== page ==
THE PRESETS "pacifica"

bought this one on the weekend purely because the single "ghosts"
suckered me in straight away on MTV the other week.
third album by this Aussie duo(first one i own)..
relying heavily on synths and percussion/drums.
lots and lots of catchy tunes herewithin.
two track i totally love here..."ghosts" and "A.O." and another
couple i can take or leave..but all up a good album, should do well
overseas when released there, not sure the album will do
well outside of Australia but the single "ghosts" should do
very well assuming they get the right conections like Gotye did.
rating: 1.9 or 3.5/5

from the album:
(ignore the crappy video even if it is shot well, and concentrate on the song)
review from ""

[-]by Gregory HeaneyAustralian electro duo the Presets create a kind of temporal convergence, blending electronic music's past with its present on their third album, Pacifica. Making modern dance music with the feel of synth pop, the pair are able to pull off an interesting sonic trick, delivering an album that feels distinctly '80s without actually sounding like it's from that era. While Pacifica's production is crisp and clear, the album has a dark vibe running through it, adding a vaguely unsettling feeling to the songs' pulsing rhythms to give the whole thing a nocturnal feeling. This approach goes a long way in helping the album feel like something new rather than just a rehash of the past, giving a nod to groups like New Order without lifting anything directly out of their playbook. While the album might be shrouded in a veneer of synth pop, the nuts and bolts come straight from the world of progressive house/trance, providing Pacifica with the necessary propulsion to send the album racing off into the dark unknown, making it the ideal soundtrack to the after party after the after party. While the murky atmosphere and late-night pulse of songs like "Push" and "Fast Seconds," might not immediately scream fun, there's something undeniably engaging about them, highlighting the Presets' knack for hooking straight into that part of the brain that demands you hit the floor and dance until the sun comes crawling over the horizon.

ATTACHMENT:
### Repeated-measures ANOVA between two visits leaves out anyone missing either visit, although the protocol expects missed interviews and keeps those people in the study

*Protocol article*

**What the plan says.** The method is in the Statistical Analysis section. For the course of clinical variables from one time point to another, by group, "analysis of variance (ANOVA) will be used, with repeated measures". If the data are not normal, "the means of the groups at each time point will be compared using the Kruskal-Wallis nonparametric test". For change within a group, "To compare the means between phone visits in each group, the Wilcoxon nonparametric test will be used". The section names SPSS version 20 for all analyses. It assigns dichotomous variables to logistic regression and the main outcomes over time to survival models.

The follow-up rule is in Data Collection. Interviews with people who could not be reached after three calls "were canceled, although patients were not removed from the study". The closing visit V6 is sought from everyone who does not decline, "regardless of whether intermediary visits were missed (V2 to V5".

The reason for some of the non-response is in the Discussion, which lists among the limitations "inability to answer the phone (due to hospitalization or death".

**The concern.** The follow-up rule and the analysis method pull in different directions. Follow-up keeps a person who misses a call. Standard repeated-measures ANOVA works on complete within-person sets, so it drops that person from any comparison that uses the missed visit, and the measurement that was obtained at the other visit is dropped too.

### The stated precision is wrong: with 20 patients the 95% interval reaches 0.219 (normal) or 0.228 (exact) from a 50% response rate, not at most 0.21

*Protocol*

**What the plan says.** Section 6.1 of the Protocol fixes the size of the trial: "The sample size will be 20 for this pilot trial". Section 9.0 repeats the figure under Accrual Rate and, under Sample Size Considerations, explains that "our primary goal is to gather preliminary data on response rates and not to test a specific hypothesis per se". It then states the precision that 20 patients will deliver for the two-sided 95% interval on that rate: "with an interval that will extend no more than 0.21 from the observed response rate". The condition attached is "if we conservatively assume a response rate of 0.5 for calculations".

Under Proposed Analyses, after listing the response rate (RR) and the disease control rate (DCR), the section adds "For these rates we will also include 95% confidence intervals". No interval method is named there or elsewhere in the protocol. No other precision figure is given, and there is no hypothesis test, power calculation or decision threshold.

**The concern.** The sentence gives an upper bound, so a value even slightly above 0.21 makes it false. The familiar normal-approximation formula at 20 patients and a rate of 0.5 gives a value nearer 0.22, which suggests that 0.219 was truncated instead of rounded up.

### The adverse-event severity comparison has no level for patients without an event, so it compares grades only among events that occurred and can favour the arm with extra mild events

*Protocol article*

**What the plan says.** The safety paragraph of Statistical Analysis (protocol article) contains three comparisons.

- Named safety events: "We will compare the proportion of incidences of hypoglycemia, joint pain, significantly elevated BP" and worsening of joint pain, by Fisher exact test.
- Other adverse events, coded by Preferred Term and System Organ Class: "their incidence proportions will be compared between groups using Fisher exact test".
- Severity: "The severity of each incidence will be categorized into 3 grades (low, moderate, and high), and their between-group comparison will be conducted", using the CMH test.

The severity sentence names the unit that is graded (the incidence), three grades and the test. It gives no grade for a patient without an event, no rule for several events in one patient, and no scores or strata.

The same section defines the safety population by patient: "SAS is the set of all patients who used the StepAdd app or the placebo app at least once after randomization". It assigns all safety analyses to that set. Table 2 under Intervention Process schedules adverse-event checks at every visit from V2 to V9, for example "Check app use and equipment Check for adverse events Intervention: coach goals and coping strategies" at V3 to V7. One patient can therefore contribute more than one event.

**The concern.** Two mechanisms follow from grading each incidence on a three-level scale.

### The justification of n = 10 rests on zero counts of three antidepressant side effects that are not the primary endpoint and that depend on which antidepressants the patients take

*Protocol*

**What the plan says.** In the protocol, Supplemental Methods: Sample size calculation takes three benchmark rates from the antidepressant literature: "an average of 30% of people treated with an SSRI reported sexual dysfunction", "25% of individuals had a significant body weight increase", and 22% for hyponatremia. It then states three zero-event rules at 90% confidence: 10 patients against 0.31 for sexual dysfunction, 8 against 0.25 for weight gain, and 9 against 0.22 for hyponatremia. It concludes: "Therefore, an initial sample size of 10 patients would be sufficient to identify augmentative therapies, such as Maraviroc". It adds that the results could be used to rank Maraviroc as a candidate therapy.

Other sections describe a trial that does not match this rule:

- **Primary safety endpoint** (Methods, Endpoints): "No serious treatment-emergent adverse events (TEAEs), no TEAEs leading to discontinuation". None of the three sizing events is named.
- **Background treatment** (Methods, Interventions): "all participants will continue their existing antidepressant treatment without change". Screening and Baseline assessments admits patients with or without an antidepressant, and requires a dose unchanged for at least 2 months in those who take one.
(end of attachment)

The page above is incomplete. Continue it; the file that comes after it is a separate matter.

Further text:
The Presets are a pair of avant-garde Aussies who, while forging a musical path that wouldn't be unfamiliar to acts like Daft Punk, Nine Inch Nails, and the Faint, don't mind dragging disco along for the ride. Julian Hamilton (production, keyboards, vocals) and Kimberley Moyes (production, drums, programming) met in the early '90s as students at Sydney's Conservatorium of Music. Both were there to study classical music, but as they delved into the great composers, neither could forget an extracurricular love of '80s pop: the Smiths, Pet Shop Boys, Björk, New Order. So instead of abandoning their passion for music's lighter side, they bonded over it, composing music at school by day and dancing to acid house by night. Eventually, they joined the band Prop together, cranking out several albums of experimental instrumental music that won them critical plaudits across Australia. The Presets were born as an offshoot of Prop -- when Hamilton and Moyes wanted to remix a track with harder electronic edges, they did so under the Presets moniker.

In 2003, with a distinctively spiky disco-dipped sound and several years of collaboration boosting them, they released a demo; the influential Aussie label Modular wasted no time adding The Presets to its roster. A first EP, the relatively hard-driving Blowup, featuring guitar work from Silverchair's Daniel Johns, arrived the same year as the duo first hit the Australian stage circuit. In 2004, the mellower Girl and the Sea, whose title track was featured on the TV show The O.C., was released, and 2005's Down Down Down, the disc that established The Presets as a band worthy of Euro buzz, followed. With momentum on their side, The Presets also released Beams in Australia in 2005; in April of 2006, a month after it found favor with electro-freak-loving British fans, Beams lit a path into U.S. record stores. The pair returned in 2008 with a darker, more refined sound on its follow-up, Apocalypso, which would go on to become the first dance album to win the ARIA (Australian Recording Industry Association) Award for Album of the Year. Their third album, Pacifica, arrived in the summer of 2012.